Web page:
A pair of paleta carts, a vintage truck stop, a bakery storefront, and a chamoy-themed food truck run by a fellow artist complete Cromwell’s pieces, which he says were created almost entirely in his own right. hand, using materials found at any hardware store. Cromwell said his goal was to create a “celebration of the past” rather than channeling pure nostalgia.
“All the places I have tried to do are either family related or places I remember going. It has become an unforeseen exploration of San Antonio’s ethnic diversity, ”he said, referring to the various stories and memories his models have drawn from McNay visitors.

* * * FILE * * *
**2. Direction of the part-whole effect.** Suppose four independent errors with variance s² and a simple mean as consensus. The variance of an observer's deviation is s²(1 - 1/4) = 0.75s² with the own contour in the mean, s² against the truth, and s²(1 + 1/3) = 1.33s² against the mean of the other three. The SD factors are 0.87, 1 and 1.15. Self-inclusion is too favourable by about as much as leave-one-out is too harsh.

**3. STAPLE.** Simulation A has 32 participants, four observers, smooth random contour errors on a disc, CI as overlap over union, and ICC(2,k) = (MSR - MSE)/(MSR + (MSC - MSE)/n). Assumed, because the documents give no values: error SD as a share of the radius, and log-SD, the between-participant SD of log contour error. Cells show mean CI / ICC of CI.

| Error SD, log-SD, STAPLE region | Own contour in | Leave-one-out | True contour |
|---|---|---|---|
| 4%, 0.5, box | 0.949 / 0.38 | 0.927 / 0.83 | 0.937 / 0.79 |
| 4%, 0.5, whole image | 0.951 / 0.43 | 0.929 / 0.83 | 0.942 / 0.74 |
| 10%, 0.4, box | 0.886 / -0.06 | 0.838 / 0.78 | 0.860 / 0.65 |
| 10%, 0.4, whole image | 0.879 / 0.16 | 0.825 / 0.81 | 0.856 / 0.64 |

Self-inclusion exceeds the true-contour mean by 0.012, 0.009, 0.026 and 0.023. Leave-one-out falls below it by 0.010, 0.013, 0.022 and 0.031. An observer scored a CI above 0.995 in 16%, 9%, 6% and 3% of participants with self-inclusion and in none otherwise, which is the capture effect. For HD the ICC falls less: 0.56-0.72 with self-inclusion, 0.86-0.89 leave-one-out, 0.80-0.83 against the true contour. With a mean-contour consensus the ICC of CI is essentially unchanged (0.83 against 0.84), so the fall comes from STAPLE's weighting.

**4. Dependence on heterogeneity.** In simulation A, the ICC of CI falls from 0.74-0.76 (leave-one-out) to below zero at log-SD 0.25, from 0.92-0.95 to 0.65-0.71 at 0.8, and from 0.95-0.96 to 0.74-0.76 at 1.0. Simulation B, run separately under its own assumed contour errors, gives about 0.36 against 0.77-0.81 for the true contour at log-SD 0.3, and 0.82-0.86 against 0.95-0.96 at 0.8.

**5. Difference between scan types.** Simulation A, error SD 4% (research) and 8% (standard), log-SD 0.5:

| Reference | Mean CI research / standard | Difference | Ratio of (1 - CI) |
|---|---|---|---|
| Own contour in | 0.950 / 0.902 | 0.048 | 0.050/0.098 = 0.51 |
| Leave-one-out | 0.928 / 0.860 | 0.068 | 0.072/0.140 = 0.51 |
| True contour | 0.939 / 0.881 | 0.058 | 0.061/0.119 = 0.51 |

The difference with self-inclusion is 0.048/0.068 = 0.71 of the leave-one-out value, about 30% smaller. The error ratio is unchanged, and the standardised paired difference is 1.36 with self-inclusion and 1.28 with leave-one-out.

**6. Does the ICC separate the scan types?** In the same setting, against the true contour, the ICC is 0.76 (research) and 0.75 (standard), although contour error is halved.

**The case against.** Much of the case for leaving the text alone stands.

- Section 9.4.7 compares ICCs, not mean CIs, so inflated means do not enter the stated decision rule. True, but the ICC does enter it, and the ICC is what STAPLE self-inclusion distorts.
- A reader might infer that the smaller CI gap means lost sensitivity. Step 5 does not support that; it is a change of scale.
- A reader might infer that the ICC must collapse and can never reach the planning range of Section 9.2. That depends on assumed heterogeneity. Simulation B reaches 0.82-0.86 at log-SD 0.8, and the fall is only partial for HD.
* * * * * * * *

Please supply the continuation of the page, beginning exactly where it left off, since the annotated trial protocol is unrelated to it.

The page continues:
Follow Steven Cromwell on Instagram at @stevencromwell_art.
Before creating her oil paintings enlarged by half a dozen conchas – paintings so photorealistic that one would swear her profession was photography – Eva Marengo Sanchez underwent the most envious research.
She visited 20 San Antonio panaderias and bought each one a conch shell, eventually bringing them all home and arranging them side by side where she could examine them up close. It was then that the details of the beloved breakfast pastry surfaced.
“I consider them to be snowflakes,” she said. “They all look the same, but they are all so different from each other. “